Create a system for monitoring and analyzing metrics on a regular basis. Also, think about assigning a supervisor or manager to make sure that employees are following all the metrics and regulations accurately. This way, you’ll be able to spot trends, patterns, and areas where improvements can be made.

Furthermore, it’s crucial to strike a balance and not be overly strict, as it may impact employee motivation and potentially cause problems.

C. Offer Training to Agents

Ensure that your customer service representatives undergo training in customer service techniques, product understanding, and the effective utilization of call center resources. This will result in resolving customer issues on the contract. Ultimately enhance overall customer satisfaction. Moreover, it will equip employees with the knowledge and skills to perform their tasks efficiently, leading to a reduction in employee attrition rates.

D. Invest in Technologies

Investing in cutting-edge call center technologies and tools that support call management and customer service, such as call routing, customer relationship management (CRM), and analytics, can prove to be a wise decision. Moreover, integrating automation and AI-powered solutions has the potential to greatly enhance the efficiency of your agents.

E. Use the Customer Feedback

The best way to redefine and set customer service metrics and processes is through customer feedback. Take advantage of customer feedback, such as surveys and reviews, to identify areas for improvement.  Using this feedback, you can refine processes, improve training methods, and address customer concerns effectively

Conclusion

In summary, it’s crucial for call centers to utilize metrics and key performance indicators (KPIs) to ensure smooth operations and achieve business success. These metrics and KPIs play a crucial role in enhancing customer satisfaction, guiding decision-making processes, and maintaining quality assurance.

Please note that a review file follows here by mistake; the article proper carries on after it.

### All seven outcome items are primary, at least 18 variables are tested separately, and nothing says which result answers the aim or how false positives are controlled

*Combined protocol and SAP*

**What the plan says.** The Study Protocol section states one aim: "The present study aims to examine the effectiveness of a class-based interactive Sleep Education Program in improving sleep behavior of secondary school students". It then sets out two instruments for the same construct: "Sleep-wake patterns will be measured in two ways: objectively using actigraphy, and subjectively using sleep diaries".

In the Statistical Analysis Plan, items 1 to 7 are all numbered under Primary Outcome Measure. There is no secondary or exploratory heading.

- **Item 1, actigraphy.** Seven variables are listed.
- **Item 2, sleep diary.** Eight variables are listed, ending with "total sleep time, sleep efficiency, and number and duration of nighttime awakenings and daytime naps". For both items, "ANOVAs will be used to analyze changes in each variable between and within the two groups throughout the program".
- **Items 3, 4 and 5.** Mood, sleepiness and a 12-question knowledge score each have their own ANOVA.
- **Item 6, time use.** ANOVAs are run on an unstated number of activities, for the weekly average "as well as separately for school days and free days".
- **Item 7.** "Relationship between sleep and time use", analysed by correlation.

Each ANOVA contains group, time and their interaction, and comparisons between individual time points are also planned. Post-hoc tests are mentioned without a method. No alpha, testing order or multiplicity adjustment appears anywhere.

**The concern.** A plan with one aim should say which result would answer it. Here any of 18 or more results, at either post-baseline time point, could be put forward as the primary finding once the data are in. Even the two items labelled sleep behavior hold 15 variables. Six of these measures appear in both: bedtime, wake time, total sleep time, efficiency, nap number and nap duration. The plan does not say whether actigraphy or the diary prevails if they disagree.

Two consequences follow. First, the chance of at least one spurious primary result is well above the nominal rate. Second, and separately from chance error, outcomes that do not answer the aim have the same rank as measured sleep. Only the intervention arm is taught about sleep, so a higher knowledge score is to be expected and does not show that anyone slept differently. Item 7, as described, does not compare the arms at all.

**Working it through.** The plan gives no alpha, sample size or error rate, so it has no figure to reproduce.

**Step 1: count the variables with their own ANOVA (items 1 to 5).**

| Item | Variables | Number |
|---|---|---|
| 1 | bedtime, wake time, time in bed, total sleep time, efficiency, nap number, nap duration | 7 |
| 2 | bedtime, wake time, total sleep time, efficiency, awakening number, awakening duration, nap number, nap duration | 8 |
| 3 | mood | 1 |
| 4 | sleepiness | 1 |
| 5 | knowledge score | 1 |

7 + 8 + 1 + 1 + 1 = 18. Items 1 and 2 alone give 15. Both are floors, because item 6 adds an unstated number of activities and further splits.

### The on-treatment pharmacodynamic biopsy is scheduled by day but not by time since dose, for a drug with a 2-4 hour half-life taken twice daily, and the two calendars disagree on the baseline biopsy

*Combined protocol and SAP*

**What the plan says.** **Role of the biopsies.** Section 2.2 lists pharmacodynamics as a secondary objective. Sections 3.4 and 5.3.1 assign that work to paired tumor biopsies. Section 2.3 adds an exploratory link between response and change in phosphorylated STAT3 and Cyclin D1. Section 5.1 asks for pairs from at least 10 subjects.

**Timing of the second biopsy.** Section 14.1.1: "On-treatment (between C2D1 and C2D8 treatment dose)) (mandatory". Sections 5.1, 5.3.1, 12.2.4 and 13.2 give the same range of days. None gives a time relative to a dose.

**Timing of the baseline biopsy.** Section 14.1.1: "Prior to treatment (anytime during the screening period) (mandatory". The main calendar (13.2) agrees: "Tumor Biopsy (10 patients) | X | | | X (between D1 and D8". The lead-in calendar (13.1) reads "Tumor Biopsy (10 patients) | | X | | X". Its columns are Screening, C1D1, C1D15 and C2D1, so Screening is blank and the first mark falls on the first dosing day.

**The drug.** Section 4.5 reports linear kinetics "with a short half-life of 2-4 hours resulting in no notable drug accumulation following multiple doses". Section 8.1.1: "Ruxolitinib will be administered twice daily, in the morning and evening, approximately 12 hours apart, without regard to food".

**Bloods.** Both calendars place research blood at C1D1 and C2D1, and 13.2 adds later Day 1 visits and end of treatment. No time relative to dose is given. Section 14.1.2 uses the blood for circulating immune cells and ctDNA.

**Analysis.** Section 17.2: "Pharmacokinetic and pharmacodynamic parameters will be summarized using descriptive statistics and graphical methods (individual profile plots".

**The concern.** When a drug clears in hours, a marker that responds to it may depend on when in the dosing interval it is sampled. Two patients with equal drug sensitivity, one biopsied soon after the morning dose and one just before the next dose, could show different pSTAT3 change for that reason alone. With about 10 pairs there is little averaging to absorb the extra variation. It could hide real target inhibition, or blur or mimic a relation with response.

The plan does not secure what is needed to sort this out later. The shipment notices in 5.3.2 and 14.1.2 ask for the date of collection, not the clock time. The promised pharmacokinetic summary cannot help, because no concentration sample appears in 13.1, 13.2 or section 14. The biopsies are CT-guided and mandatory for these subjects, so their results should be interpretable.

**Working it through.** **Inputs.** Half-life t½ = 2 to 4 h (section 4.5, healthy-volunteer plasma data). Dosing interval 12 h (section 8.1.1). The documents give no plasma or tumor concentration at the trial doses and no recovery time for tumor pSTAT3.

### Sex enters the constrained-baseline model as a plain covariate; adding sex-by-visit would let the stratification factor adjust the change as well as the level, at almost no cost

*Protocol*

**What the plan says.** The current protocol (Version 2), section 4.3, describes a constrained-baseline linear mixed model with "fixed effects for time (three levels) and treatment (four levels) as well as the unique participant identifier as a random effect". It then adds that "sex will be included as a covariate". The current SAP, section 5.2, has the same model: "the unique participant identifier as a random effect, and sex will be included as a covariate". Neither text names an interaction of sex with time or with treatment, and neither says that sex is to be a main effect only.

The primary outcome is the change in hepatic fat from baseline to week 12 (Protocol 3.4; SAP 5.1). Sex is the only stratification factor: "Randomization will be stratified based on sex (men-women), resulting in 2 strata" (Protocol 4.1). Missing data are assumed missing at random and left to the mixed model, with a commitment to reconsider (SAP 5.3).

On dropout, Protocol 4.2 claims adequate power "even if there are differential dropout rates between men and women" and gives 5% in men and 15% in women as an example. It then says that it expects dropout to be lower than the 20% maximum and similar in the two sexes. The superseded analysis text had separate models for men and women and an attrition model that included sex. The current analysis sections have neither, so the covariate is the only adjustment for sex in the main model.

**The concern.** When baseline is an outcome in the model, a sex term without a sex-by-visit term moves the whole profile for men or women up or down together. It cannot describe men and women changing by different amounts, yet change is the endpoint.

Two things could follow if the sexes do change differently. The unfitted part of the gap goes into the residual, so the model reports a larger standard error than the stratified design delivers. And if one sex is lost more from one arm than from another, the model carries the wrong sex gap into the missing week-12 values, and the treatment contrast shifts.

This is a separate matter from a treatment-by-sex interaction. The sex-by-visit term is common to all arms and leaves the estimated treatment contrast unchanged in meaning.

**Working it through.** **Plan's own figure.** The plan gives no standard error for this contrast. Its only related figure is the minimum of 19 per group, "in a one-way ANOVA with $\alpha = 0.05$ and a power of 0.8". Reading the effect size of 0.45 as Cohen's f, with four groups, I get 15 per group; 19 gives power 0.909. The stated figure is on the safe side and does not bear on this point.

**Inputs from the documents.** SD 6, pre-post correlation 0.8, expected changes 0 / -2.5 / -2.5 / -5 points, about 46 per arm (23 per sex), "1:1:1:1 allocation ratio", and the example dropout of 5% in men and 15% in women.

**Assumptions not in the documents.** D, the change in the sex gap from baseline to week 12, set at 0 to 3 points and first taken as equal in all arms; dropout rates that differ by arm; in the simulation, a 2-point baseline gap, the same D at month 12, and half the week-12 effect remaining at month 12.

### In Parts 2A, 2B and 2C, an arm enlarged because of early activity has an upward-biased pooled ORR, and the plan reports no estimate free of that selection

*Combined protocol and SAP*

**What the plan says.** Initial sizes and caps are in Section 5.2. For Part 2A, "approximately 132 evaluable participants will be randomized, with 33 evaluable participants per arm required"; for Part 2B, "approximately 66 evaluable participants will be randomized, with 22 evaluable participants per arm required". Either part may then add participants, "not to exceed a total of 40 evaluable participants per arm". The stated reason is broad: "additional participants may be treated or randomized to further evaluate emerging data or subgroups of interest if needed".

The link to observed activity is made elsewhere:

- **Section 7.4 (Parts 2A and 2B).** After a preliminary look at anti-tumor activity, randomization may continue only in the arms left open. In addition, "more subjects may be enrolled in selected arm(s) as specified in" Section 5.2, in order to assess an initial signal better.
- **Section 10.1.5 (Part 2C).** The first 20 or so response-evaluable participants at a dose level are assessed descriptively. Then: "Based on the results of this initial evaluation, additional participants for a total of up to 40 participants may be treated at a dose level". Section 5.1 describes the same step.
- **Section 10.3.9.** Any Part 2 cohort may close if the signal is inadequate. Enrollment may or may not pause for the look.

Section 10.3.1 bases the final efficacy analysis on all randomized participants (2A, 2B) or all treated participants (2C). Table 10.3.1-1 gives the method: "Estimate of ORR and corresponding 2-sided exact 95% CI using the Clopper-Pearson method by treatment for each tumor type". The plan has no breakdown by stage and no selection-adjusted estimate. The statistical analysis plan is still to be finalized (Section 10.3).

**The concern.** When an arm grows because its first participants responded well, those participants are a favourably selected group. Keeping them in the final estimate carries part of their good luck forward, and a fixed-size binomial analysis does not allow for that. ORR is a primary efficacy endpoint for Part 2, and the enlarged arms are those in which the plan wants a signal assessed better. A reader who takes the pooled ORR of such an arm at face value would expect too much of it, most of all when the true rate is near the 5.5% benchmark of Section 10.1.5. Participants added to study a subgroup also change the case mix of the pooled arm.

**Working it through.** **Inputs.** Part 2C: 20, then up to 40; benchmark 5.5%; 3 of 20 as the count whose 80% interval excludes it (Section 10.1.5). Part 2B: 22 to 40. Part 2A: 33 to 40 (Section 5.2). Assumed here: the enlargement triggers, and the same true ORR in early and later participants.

Therefore if you aim for a thriving call center and wish to witness the growth of your business, it is essential to implement some call center metrics and KPIs. It would be beneficial to prioritize the metrics as mentioned above. 

However, keep in mind that implementation may not always yield results. Hence, we recommend that you explore strategies for improving these metrics well.

Frequently Asked Questions (FAQs)

What are the four 4 commonly used KPIs in a call center?

The four commonly used KPIs used in a call center are:

  • Customer Satisfaction (CSAT).
  • First Call Resolution (FCR).
  • Agent Handle Time (AHT).
  • Service Level (SL).

What are the most important metrics in a call center?

The most important metrics in a call center highly depend on the nature, goal, and audience of the business. However, one common metric that is considered very crucial in every call center of every business and industry is customer satisfaction. Hence, it can be considered the most important metric in a call center.

What are the KPIs for team productivity?

The KPIs for team productivity in a call center include the following:

  • Adherence to Schedule
  • Customer Satisfaction (CSAT)
  • Call Resolution Time (CRT)
  • Average Handle Time (AHT)
  • First Call Resolution (FCR)

What are the KPIs for customer service calls?

The common KPIs for customer service calls are: 

  • Customer Satisfaction Score
  • First Contact Resolution
  • Positive/Negative Call Rate
  • Customer Effort Score
  • First Contact Resolution
Sandipan Khadka is an Associate Content Writer at Dialaxy with the knack of writing content that is appealing for the readers. He has written broadly in the area of VoIP and call center solutions.